Coco Gauff Takes the U.S. Open by Storm, Advancing to the Semifinals

Coco Gauff gracefully acknowledged the spectators from every angle of Arthur Ashe Stadium on Tuesday, expressing gratitude for their unwavering support during one of the easiest yet most significant victories of her budding career. With her arms outstretched and a beaming smile, she waved her fingers upwards, as if beckoning for a little extra love.

At just 19 years old, Gauff is now only a few steps away from achieving her lifelong dream. With just two more wins, or four sets, at the U.S. Open, she could secure her first major singles title. Despite the mounting pressure, Gauff maintains the cool composure of a seasoned champion, seemingly unfazed by the weight on her shoulders.

“I remind myself to enjoy this moment,” she stated. “I’m having so much fun. I shouldn’t obsess over the outcome. I lead a fortunate life and I’m incredibly blessed. I want to appreciate every bit of it.”

Notably, winning often leads to smiles, and Gauff, the tournament’s sixth seed, is delivering a top-notch performance, taking full advantage of a favorable draw to surge into her first U.S. Open semifinal.

Under the midday sun on Tuesday, Gauff remarkably dominated Jelena Ostapenko of Latvia, triumphing with a resounding 6-0, 6-2 victory in just 68 minutes. In doing so, she became the first American teenager since Serena Williams in 2001 to reach the U.S. Open semifinal.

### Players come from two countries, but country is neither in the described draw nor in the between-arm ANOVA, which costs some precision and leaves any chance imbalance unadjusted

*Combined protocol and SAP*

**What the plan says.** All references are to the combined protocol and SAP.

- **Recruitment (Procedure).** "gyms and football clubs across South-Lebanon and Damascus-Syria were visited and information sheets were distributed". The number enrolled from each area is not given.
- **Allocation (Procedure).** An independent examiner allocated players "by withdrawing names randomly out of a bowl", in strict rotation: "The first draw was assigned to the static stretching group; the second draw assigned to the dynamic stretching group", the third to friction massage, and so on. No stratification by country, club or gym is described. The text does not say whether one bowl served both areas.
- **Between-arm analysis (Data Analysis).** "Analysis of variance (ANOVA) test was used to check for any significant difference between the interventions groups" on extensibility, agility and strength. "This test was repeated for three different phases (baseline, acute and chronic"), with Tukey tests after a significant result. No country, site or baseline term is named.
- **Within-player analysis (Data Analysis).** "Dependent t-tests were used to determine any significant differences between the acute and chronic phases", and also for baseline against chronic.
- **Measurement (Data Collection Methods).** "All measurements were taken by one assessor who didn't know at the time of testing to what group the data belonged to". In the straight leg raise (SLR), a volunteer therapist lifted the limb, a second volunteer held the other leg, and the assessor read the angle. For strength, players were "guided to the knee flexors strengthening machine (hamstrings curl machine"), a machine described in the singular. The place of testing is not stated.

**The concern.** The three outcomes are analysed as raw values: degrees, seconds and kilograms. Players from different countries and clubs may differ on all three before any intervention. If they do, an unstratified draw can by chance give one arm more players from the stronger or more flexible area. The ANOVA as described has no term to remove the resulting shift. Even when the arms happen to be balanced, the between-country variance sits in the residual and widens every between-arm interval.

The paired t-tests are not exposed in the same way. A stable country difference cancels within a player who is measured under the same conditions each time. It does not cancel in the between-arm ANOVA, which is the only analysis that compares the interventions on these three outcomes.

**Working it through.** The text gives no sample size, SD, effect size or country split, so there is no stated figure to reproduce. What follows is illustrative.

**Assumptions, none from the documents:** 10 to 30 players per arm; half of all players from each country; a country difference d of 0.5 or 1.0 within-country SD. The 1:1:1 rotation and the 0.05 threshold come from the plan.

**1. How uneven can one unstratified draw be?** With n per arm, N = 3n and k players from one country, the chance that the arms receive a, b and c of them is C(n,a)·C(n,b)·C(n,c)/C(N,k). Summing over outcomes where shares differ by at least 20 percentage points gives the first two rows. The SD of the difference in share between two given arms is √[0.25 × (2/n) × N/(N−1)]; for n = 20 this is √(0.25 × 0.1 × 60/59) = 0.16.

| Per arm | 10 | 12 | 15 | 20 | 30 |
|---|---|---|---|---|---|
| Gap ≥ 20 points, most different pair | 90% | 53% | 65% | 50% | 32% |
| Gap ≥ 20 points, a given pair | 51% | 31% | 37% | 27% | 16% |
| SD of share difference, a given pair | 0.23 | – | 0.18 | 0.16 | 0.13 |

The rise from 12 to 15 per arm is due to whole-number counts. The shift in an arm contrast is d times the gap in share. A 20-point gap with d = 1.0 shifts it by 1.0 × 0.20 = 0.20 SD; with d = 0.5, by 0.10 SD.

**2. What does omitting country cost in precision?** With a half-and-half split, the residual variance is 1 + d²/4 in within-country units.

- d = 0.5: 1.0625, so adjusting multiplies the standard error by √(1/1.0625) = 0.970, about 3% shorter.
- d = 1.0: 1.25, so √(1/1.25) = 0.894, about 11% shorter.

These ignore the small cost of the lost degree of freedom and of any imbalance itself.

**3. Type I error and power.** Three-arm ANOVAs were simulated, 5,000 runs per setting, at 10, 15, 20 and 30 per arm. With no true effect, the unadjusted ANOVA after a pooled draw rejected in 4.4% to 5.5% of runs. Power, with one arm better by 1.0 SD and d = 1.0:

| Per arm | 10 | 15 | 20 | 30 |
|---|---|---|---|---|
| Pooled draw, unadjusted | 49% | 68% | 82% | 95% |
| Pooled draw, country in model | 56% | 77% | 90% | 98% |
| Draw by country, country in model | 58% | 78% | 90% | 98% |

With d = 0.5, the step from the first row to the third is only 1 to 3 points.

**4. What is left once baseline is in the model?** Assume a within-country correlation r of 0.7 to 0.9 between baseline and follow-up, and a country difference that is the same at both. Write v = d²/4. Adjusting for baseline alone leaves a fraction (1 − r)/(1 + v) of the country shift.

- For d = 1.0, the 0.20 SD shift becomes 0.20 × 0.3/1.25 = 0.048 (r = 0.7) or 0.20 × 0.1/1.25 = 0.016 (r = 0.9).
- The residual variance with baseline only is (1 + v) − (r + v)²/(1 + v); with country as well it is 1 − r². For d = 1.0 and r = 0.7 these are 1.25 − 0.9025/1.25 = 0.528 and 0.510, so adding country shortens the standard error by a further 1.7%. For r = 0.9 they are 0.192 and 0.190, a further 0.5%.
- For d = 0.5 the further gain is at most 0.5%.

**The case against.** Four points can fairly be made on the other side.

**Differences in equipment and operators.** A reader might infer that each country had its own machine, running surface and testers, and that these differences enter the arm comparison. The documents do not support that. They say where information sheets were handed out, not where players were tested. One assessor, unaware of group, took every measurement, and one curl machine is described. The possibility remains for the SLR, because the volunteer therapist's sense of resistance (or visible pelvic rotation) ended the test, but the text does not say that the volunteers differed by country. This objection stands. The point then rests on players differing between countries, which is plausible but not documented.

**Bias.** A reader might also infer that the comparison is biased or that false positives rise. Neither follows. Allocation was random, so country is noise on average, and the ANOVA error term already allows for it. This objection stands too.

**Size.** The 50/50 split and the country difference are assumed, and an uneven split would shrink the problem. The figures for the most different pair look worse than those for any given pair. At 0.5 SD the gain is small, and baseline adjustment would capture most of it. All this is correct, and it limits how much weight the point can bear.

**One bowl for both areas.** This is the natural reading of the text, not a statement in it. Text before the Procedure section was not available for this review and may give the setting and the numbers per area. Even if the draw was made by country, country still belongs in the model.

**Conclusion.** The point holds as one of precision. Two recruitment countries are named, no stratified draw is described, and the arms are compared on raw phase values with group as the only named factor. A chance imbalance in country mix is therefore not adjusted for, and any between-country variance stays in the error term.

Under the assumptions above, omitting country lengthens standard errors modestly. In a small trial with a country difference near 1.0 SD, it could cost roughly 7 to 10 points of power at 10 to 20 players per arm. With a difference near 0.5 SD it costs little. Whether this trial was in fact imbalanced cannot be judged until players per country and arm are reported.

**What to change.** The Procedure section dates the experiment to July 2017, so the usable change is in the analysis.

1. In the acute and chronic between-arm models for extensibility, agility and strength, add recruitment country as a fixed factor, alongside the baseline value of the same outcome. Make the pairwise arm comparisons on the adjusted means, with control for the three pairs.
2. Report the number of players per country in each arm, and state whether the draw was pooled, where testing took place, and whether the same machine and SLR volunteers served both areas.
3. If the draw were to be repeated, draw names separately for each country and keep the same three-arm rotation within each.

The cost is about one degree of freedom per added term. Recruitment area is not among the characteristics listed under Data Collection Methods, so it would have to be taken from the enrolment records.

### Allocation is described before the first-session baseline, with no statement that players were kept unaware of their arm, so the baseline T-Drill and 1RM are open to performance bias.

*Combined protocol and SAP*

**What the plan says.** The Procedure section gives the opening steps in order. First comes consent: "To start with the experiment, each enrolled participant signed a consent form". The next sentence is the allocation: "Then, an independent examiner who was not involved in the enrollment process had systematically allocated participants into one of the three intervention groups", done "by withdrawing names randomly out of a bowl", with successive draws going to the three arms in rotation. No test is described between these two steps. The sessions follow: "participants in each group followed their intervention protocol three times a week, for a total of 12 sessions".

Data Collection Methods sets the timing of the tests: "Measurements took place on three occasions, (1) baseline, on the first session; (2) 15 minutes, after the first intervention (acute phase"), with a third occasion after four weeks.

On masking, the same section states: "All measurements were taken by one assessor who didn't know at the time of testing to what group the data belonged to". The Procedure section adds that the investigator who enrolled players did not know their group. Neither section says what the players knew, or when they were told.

Coincidentally, Williams was also 19 years old when she accomplished this feat. She went on to reach the final, where she was defeated by her older sister, Venus Williams. Serena, who had already clinched the U.S. Open in 1999, eventually amassed a staggering 23 major singles titles, solidifying her status as one of tennis’ greatest players.

“She’s my idol,” Gauff admitted, referring to Serena Williams. “If you had told me when I was younger that I would be compared to her, I would have been overwhelmed. I don’t want to dwell on it too much because I don’t want to get a big head or feel the pressure, but it’s incredible to have that comparison.”

In her upcoming semifinal, Gauff is set to face the beatable No. 10 seed, Karolina Muchova, who defeated No. 30 Sorana Cirstea with a convincing 6-0, 6-3 victory in their recent quarterfinal match.

Gauff has previous experience playing against Muchova, having emerged victorious in their sole encounter in the final of the Western & Southern Open in Ohio last month. This favorable result may pave the way for Gauff’s smooth journey to the final, potentially leading to her first Grand Slam title. She has already sidestepped a potential quarterfinal clash with top-seeded Iga Swiatek, as Ostapenko surprisingly eliminated the latter in a late match on Sunday.

When Ostapenko returned to the court 36 hours later, facing scorching temperatures above 90 degrees on Ashe, she proved no match for Gauff. Opting for aggressive winners from the start, Ostapenko committed 36 unforced errors, while Gauff displayed patience and maturity, allowing her flustered opponent to unravel.